This way of thinking is also very likely the reason that I don't spend too much time dwelling on just what might be in the food that I eat. I actually do eat quite healthy these days, but not healthy to the point where I pick apart every little thing to ensure that it's never been near a chemical or pumped with an occasional preservative. Admittedly, both Jayne and I are much more careful about what we feed Inara, but she still eats animal products and neither of us lets it paralyze us with fear or make us run screaming into the streets at the horror of a cow being bled out.
Why? Because I believe that a person's wants and needs are more important than the well-being of cattle. Call me a savage -- that's just the way it is.
But that's obviously not the way PETA thinks. In the eyes of PETA and Ingrid Newkirk -- who's been called everything from a demagogic militant to a full-on sociopath, with good reason -- the safety of an animal, any animal, is not only as valuable as the wants and needs of a human being; it's just as important as the very life of that human being. Newkirk after all is the same woman who once wrote Yassir Arafat to plead with him to stop using donkeys in suicide bombing attacks (while ignoring the people he was killing); she's the same person who backs the terrorist Animal Liberation Front in its campaign to free research animals that save human lives every single day; the same woman who wants to ban seeing-eye dogs; the person who wrote to Al Gore to lecture him on the fact that he eats meat, which she claims is antithetical to caring for the environment; the one who says fish should be called "sea kittens."
The woman who believes, "The smallest form of life, even an ant or a clam, is equal to a human being."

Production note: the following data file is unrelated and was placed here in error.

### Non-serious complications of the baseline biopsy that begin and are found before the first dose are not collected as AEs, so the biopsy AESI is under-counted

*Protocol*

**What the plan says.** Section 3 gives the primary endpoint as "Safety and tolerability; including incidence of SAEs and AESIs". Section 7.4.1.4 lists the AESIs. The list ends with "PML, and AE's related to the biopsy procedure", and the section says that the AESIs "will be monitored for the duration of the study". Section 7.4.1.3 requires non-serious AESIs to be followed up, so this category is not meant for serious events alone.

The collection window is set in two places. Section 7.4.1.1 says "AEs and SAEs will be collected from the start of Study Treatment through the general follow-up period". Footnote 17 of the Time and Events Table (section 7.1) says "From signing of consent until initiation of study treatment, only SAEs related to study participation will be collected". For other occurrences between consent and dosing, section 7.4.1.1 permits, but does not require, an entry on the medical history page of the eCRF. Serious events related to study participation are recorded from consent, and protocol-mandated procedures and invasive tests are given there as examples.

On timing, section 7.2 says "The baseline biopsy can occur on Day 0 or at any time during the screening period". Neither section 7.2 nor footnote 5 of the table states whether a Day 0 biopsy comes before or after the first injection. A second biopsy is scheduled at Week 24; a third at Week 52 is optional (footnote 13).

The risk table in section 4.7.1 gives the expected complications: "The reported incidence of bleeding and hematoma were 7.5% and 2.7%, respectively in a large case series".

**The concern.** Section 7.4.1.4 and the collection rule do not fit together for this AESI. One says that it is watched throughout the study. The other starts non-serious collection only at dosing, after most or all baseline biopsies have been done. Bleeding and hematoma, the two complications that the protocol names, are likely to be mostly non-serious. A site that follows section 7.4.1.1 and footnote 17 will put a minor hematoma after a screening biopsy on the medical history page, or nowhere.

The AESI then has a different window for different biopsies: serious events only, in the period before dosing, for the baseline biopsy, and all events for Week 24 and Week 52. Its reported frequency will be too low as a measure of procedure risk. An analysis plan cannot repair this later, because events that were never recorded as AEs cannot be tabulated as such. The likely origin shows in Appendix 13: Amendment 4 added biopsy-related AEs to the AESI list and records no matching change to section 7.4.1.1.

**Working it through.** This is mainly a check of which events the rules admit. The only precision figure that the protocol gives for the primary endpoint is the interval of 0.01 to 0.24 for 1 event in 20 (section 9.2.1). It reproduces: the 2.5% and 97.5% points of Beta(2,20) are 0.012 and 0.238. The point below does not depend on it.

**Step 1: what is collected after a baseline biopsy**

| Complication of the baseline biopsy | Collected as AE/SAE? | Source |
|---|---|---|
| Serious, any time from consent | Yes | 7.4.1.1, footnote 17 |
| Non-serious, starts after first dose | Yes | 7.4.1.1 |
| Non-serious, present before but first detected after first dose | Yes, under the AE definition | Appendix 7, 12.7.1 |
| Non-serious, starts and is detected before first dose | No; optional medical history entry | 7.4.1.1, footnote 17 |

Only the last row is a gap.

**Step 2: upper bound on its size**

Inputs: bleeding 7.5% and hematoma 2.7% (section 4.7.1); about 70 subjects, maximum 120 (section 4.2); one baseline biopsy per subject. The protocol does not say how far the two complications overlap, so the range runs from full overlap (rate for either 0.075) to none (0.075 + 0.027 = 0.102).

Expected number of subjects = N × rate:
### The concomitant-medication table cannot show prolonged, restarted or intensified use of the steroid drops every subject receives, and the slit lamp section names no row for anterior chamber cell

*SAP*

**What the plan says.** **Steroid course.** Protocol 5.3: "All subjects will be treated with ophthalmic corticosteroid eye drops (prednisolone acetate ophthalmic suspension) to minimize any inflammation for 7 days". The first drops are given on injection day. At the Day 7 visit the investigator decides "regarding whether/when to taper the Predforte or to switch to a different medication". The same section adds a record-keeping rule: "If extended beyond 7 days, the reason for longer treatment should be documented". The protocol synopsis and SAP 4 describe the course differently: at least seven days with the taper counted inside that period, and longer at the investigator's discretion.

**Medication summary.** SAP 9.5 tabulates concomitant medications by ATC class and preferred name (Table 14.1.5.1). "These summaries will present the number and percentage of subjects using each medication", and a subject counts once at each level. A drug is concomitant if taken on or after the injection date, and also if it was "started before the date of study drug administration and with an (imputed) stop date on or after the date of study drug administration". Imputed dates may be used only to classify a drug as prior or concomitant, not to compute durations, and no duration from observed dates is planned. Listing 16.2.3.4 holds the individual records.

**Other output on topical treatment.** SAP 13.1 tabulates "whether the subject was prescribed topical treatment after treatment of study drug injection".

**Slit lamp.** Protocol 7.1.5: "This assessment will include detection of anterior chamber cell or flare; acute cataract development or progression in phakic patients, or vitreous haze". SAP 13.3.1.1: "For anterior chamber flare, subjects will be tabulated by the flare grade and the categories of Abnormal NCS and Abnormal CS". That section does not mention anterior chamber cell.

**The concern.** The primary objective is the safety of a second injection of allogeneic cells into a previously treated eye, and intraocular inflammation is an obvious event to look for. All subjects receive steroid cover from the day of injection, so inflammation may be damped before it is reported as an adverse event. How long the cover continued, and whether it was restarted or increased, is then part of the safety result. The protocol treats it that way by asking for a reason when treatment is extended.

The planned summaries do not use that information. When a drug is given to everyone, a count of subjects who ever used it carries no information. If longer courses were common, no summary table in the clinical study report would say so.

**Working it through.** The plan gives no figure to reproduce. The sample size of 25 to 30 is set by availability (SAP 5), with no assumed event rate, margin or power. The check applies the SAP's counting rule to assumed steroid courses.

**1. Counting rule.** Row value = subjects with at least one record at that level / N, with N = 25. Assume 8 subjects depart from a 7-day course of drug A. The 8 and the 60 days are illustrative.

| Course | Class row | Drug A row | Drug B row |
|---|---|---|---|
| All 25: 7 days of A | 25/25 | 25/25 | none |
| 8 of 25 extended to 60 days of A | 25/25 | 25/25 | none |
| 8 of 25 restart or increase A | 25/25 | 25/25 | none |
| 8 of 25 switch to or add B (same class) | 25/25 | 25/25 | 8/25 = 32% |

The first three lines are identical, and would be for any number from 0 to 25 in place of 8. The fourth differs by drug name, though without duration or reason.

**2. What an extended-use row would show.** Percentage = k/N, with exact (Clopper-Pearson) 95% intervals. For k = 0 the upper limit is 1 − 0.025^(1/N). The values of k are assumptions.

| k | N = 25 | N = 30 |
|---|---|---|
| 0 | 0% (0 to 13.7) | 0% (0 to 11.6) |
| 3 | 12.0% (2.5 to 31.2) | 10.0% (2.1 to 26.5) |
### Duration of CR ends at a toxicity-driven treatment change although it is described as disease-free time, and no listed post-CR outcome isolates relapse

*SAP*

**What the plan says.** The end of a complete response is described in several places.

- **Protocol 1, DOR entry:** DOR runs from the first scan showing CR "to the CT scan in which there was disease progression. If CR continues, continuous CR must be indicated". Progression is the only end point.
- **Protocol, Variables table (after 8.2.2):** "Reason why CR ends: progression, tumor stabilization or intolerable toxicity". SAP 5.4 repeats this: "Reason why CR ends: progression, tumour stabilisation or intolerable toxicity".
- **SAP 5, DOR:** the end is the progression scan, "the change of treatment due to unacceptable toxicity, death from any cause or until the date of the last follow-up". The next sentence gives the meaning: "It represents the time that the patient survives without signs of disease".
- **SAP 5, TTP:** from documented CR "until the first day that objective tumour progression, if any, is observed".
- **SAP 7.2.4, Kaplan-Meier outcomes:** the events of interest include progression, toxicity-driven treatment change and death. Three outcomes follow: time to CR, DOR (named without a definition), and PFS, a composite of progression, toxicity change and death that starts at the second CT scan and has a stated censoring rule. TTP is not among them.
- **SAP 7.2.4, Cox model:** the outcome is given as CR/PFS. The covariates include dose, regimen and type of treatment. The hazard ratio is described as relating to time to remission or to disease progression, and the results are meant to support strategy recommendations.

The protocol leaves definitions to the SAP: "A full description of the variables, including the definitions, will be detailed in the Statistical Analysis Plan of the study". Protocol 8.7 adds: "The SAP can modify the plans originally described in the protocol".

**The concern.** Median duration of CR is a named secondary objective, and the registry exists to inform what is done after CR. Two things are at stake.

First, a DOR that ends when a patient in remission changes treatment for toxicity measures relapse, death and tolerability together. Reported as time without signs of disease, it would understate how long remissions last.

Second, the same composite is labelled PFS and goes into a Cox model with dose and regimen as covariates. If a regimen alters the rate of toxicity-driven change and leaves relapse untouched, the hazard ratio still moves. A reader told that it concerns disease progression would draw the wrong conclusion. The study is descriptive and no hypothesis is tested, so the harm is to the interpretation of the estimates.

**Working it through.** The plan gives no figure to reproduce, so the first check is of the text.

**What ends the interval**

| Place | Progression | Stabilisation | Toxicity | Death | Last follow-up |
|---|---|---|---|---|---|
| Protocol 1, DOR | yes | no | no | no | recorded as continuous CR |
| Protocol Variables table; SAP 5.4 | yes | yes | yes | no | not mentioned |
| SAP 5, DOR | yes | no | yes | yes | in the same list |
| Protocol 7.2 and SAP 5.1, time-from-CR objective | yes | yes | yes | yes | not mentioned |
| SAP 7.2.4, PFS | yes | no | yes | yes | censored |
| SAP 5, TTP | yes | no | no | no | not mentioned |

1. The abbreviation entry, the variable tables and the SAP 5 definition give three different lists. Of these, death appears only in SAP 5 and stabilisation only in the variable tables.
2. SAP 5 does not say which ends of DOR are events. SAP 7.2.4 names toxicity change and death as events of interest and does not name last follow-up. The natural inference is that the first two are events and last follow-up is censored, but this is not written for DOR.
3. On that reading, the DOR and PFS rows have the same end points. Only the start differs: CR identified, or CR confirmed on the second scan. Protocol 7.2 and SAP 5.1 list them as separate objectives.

This is the kind of lunacy Ingrid Newkirk espouses and acts on day after day after day.
But here's the thing: Ingrid Newkirk may be completely off her rocker, but she's by no means stupid. She has to know that her methods, tactics and beliefs will do little more than rally millions to stand not simply against her cause but vehemently against it. Newkirk and PETA don't just antagonize those you would think they're hoping to win over -- they create an army of people who out-and-out hate them. Trying to hit America in the face with turkey torture during the Macy's Thanksgiving Day Parade is not what you'd call a good P.R. strategy. It's a great way to make people despise you and your cause -- which doesn't save one single animal. All it does is feed your gargantuan ego and your need to, literally and figuratively, stir the pot. It seems as if these people aren't activists so much as narcissists -- as if theirs is at times an entirely self-indulgent endeavor.
That's too bad, because you would think that the plight of defenseless animals would be an easy sell -- and, yes, a necessary one.
Although I've already admitted that I have the ability to put that plight out of my mind and just enjoy my meal, which I'm sure is why PETA is hoping to force me and millions of others to confront the realities of the modern American food chain.